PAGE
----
Patient covariates included age categories, race, Hispanic ethnicity, sex, diagnoses of substance use disorder, posttraumatic stress disorder (PTSD), major depression, personality disorder, anxiety disorder and bipolar II, service connection (indicating disability from conditions newly occurring or exacerbated by military service), Charlson medical comorbidity index, use of services with Medicare claims, E-code indicating a suicide attempt, VA psychiatric hospitalization, psychiatric inpatient days, number of psychotropic medications, and number of years since cohort entry. The choice of these covariates was based on the prior literature regarding suicide risk factors and patient factors associated with increased monitoring levels, including our teams' prior paper on risk factors for suicide within this VA population (Simon 1992; Zivin et al. 2007;). Facility-level variables included geographic region of the facility of most use in the year and an indicator of whether the facility was in an urban area. Psychiatric comorbidities were defined based on data from 6 months before cohort entry through the end of the study period. Covariates other than psychiatric comorbidities were defined based on data from the 12 months before cohort entry.

Study Analyses

Case–Control Design and Analyses


For each suicide case, we matched one to two control patients based on demographics and risk factors for suicide. The matching variables were chosen so that cases and controls were at risk in the same time period with a similar duration of depression treatment and potentially similar illness severity. Control patients were matched individually to a case, randomly chosen with replacement from a pool of control patients who were alive on the date when the case died of suicide (index date), with similar numbers of total observation days (±60 days) as the case before this index date, within ±5 years of the case birth year, of the same sex, and with similar numbers of high-risk days within 12 months before the index date (±30 high-risk days). When more than two possible controls satisfied the matching criteria, we randomly selected two controls. A total of 1,537 suicide cases were identified; 5 cases without a matching control were excluded. We then limited the case–control analyses to the 3,090 patients (1,032 cases and 2,058 controls) with at least one high-risk day in the year before their index date.

Statistical Analyses

Conditional logistic regression models were used to evaluate the relationship between suicide and intensity of monitoring during high-risk days. The primary predictor was the HEDIS visit rate calculated for the high-risk days in the year before the index date. Logistic models included the covariates listed above. The analysis was also conducted using a generalized linear model with case as the response variable with logit link, matched sets as the clusters, and HEDIS visit rate as the primary predictor. A Cox proportional hazard model was also used to assess time from cohort entry until suicide or the index date, with late entry at 1 year before index date for patients having >1 year of observation. In these analyses, we categorized the HEDIS visit rate into five dummy variables to check for a nonlinear relationship, and we stratified by index year to assess whether the effect of monitoring changed across study years.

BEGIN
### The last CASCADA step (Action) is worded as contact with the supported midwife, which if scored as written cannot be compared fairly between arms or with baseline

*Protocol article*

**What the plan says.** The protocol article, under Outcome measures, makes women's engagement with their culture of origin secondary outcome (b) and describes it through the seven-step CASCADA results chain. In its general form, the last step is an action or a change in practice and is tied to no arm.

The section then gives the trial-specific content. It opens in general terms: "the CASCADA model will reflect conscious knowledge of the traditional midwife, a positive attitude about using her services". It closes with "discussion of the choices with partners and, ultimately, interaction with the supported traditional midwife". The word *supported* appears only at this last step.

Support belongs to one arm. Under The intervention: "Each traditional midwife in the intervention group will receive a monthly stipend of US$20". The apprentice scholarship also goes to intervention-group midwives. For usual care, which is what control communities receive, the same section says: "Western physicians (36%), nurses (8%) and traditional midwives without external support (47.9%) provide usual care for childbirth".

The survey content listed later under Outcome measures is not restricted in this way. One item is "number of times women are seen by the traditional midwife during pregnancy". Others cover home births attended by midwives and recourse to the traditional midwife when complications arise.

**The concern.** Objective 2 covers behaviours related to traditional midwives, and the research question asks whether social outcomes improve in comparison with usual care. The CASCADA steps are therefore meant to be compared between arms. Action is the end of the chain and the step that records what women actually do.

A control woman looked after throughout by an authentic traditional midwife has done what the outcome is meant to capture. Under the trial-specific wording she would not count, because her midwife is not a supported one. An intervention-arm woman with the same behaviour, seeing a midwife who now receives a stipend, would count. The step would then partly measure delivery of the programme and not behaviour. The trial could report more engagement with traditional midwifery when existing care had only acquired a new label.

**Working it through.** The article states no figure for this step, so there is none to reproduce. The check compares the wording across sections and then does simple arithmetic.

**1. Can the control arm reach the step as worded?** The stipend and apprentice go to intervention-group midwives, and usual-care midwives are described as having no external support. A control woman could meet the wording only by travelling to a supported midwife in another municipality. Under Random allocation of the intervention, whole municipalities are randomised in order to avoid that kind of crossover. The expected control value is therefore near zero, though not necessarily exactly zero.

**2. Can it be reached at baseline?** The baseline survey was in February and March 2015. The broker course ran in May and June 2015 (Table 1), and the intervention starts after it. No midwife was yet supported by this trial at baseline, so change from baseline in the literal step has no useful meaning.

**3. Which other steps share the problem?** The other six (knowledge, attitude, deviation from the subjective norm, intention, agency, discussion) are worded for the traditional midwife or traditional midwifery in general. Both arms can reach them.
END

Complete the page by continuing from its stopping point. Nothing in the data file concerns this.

Sensitivity Analyses

All analyses were repeated using the subset of cases (and their matching controls) who survived at least a year after their depression diagnosis. We also completed analyses using a newly pulled case–control dataset without the restriction of patients having at least 84 observation days after cohort entry.

IV Design and Analysis

Analytic Dataset

All patients in the depression cohort from fiscal year (FY) 2000 to 2004 with at least 84 observation days and one high-risk day were included (N=706,280). FY 1999 data were excluded because the data were available only for part of the year. The analytic dataset included 1,295,321 yearly patient-level observations, including HEDIS monitoring rates defined for each year. For the primary IV analysis, we excluded yearly data with <14 high-risk days because HEDIS monitoring rates may not be reliable when patients have small numbers of high-risk days. As the research question pertains to policies regarding minimal levels of monitoring, the primary analytic dataset also excluded yearly data from those with HEDIS visit rates >7 visits per 84 high-risk days, although this was subjected to sensitivity analysis. This gave 1,168,589 observation years from 682,001 unique patients for the primary IV analysis.

IV Model

We used two-stage IV regression model. The first stage was

equation image

where Rit is the monitoring level of patient i at year t (endogenous variable), Vit is the IV, and epsilonit is the effect of the unmeasured factors that affect monitoring rate. Xit includes variables known to affect suicide risks and potentially associated with increased monitoring (Zivin et al. 2007) (listed earlier under “Covariates”) and dummy variables for each FY. In the second stage, we estimated the yearly completed suicide linear regression model using the predicted monitoring rate from the first-stage model for each patient, An external file that holds a picture, illustration, etc.
Object name is hesr0045-1205-mu2.jpg, and the Xit.